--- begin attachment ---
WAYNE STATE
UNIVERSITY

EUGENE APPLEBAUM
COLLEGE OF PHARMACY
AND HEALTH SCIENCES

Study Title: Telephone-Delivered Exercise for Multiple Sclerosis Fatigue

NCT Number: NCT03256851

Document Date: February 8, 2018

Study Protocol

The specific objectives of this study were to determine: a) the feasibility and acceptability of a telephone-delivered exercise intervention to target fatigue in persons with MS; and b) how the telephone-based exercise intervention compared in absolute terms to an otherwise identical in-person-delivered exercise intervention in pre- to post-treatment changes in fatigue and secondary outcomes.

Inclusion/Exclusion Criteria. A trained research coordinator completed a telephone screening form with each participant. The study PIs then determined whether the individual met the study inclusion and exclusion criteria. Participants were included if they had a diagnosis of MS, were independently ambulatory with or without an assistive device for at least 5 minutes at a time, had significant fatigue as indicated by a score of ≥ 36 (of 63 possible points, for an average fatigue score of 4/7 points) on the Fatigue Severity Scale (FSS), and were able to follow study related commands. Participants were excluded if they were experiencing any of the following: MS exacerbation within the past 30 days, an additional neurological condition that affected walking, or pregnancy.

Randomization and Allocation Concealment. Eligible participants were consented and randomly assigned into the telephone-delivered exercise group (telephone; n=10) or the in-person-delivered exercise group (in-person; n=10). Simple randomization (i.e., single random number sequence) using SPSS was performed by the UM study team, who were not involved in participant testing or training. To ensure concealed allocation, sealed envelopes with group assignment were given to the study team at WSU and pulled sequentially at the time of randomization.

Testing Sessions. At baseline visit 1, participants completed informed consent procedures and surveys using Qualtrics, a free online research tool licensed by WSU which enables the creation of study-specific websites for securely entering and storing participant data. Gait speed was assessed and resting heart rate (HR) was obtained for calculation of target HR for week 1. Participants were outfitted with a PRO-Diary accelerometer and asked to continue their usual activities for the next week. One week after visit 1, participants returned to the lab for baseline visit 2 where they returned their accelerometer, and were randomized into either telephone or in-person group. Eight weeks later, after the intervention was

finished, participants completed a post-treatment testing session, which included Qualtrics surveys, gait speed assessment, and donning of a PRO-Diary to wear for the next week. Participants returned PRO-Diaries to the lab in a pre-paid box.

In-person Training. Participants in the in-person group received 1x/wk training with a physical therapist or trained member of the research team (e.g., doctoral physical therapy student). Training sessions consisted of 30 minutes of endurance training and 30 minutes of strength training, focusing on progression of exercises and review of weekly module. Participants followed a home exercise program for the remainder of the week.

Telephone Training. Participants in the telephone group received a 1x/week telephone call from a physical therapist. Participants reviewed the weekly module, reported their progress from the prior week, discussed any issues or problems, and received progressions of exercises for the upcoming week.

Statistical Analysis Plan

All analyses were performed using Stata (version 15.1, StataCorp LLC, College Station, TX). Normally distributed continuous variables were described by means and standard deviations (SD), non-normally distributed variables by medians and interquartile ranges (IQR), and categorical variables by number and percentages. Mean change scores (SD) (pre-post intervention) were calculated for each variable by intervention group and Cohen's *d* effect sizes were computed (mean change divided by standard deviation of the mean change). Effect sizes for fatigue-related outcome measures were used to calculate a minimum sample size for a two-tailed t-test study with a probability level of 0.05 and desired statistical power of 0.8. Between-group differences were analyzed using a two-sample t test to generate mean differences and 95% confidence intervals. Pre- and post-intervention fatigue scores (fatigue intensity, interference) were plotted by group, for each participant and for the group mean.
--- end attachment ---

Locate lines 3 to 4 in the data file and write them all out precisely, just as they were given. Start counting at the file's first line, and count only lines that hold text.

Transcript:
EUGENE APPLEBAUM
COLLEGE OF PHARMACY